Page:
I got a break when some people I knew with a mission critical Access business application asked if I could help fix it. I re-wrote it using HTML, Python and Sqlite, set it up on a server, and they could access it from home. They were tickled pink and I got a little more work. It still wasn't enough to pay all the bills though. But I had a number of projects at this point. None on github, but that's not my world. A few weeks ago I saw an ad for a web developer at a large institution here in town (small town...far away from the tech centers) redoing their internal web applications. I went in, talked to the manager (an old perl programmer), gave him links to a few of my projects, (they got a lot better over the years), some sample code and was hired just like that. I start on Monday. I won't make as much initially as I did project managing but hey.... I'm excited. I have the programming bug and it's all I want to do. And I'm an old guy comparatively. So yes, it can be done.....

Yeah really an inspiring start you have.

All you need to do is just tweak your mindset and start believing in yourself and then the real magic happens.

Wow! Hats off to you.. You know hearing stories like that make me feel more determined than ever.

Great story. Well done.

You shouldn't worry about it. I worked with a guy that was did construction for at least 10 years before he went into a tech field. If that massive career shift didn't impact him, a few months while you finish up your self study definitely won't. I believe it show initiatives to a potential employer that you're trying to improve yourself and took a pretty hard job in the meantime to pay the bills.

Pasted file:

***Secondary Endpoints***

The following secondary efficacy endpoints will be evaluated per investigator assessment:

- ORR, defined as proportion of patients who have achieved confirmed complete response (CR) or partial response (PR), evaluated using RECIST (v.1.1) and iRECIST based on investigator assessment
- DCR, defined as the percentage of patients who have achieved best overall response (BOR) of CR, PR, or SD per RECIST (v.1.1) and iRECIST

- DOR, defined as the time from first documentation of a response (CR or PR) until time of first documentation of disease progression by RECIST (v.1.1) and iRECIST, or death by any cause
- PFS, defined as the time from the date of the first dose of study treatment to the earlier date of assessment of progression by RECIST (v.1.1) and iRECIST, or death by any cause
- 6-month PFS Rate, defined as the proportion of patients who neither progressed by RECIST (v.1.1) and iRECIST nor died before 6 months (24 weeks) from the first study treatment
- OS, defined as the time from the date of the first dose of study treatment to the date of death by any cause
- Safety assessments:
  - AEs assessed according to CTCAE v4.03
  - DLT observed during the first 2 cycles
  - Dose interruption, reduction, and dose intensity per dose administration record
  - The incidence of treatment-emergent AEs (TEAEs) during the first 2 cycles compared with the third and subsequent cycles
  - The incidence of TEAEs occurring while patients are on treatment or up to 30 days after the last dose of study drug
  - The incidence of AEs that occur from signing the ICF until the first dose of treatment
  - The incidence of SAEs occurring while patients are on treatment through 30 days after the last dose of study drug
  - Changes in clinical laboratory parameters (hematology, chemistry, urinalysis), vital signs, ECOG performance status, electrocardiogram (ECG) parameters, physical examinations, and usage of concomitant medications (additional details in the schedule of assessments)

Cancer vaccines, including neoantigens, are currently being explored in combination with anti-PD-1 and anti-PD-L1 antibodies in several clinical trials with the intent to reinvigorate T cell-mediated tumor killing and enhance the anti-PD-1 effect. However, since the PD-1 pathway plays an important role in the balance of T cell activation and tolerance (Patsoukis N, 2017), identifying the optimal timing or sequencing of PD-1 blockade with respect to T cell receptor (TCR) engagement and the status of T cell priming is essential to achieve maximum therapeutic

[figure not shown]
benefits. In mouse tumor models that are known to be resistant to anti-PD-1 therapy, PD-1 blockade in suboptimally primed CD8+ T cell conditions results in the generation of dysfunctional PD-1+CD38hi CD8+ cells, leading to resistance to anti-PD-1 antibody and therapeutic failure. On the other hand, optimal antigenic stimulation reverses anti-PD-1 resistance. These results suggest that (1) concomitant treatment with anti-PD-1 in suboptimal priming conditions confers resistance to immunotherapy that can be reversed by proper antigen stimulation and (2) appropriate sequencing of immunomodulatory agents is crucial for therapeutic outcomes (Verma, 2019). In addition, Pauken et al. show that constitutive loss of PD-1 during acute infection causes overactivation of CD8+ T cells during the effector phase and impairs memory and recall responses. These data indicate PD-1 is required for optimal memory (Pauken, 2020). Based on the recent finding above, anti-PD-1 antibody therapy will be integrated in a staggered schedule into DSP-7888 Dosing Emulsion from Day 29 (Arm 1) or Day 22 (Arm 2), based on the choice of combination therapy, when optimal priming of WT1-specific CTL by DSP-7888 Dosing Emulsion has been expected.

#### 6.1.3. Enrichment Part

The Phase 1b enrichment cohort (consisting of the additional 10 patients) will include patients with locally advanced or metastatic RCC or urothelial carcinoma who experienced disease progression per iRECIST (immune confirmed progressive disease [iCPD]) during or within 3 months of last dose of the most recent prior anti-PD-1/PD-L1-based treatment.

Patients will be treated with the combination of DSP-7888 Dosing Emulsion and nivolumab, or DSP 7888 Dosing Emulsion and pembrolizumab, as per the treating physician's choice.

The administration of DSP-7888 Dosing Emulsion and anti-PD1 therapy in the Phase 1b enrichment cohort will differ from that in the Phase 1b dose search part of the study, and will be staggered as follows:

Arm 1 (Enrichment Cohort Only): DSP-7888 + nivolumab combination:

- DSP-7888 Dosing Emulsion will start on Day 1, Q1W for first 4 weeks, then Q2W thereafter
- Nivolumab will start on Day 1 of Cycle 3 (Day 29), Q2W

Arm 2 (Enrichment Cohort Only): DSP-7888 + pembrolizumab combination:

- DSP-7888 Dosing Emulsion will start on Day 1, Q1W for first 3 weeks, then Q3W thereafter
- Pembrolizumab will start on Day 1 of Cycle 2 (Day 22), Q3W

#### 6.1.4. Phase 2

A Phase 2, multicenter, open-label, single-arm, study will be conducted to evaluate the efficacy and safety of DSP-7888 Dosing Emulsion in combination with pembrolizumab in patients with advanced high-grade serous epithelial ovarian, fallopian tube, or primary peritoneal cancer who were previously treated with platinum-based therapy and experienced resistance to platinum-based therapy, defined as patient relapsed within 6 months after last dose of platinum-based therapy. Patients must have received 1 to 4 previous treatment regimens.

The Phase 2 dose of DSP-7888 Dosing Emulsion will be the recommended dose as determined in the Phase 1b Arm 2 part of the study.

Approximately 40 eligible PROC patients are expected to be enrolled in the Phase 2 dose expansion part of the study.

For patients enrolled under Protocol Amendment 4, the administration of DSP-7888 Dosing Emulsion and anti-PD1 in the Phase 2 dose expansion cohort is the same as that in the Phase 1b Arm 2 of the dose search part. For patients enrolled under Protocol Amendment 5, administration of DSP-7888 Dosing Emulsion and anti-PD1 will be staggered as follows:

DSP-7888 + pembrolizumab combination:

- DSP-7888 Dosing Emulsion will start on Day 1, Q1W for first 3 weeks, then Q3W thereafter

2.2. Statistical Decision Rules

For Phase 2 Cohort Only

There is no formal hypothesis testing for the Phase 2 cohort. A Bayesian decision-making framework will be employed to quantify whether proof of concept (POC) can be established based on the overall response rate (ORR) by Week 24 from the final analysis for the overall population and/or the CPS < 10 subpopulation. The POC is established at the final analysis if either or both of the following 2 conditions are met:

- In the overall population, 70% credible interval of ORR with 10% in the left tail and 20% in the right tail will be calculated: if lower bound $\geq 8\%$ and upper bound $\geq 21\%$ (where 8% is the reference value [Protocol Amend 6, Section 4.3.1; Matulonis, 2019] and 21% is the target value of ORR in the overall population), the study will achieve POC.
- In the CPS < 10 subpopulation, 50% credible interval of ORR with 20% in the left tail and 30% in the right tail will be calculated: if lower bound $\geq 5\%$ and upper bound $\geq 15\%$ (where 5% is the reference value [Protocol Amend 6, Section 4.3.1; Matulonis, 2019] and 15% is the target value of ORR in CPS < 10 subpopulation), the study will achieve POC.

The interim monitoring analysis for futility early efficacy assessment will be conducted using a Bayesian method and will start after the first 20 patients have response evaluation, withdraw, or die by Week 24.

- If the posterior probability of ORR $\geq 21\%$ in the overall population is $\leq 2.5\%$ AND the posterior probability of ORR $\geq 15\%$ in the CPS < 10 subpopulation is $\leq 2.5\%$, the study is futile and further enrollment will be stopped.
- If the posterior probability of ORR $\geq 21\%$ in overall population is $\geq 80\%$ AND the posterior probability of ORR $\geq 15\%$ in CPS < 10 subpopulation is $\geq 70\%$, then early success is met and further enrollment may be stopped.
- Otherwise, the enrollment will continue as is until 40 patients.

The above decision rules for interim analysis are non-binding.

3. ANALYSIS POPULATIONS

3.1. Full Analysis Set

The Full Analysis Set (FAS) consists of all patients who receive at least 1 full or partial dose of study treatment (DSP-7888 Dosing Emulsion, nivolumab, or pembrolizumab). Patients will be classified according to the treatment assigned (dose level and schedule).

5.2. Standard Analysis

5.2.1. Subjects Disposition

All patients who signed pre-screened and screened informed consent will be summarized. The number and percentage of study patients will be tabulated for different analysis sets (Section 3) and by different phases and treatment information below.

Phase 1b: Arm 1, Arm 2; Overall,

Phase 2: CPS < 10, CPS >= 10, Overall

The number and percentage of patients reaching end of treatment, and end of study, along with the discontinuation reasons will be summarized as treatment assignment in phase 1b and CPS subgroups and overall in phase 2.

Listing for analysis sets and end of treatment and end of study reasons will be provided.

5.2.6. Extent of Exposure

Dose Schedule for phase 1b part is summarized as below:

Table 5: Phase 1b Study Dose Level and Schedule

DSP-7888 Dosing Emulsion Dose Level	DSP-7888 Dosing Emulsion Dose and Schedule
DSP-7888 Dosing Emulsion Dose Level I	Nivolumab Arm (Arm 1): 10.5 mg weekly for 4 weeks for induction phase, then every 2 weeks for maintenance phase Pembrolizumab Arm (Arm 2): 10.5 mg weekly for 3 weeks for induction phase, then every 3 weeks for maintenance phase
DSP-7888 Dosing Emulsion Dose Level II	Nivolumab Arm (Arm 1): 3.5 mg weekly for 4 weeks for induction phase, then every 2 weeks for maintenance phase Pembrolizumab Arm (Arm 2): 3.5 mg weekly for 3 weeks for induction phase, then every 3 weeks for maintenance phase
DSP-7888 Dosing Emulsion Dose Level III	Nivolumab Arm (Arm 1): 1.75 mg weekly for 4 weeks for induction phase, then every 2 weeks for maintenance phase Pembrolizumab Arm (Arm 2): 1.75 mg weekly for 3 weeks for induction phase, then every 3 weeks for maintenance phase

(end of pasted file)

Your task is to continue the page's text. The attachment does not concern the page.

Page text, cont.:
Life is long and careers are very short nowadays. While it's true that a CS degree from IV league school and a hacker career in google is probably quite difficult for you I assure you that for the more common jobs it is much more appreciated by employers that you have the skills to learn new material alone. I am now 33. I've been working in the investment industry since I was 17 and only when I was 28 I've changed carrers - to IT. It was very easy for me since (much like yourself) I loved learning alone and was always fascinated by computers. Last year I've changed careers again - this time to tech investments. If employers won't give you a chance, don't give them the opportunity to decline. Be creative. For example, try getting work as QA in start-ups and then move to junior dev inside the company, or take on web projects for free, bid low on Elance etc.

How did you do the change? I'm at the same age and want to make a change. Not to programming but some sort of IT, IT management, etc., not working a helpdesk, not programming. I'm currently a professional in an unrelated field (but one that the corporate world would appreciate in an IT professional), but as I've been on computers since the early 90s at age 8, I feel I made a mistake not pursuing my childhood obsession, in what was then a niche hobby, as a career. Is it possible to make this change and go into something like IT project management, architecture etc?

Any advice?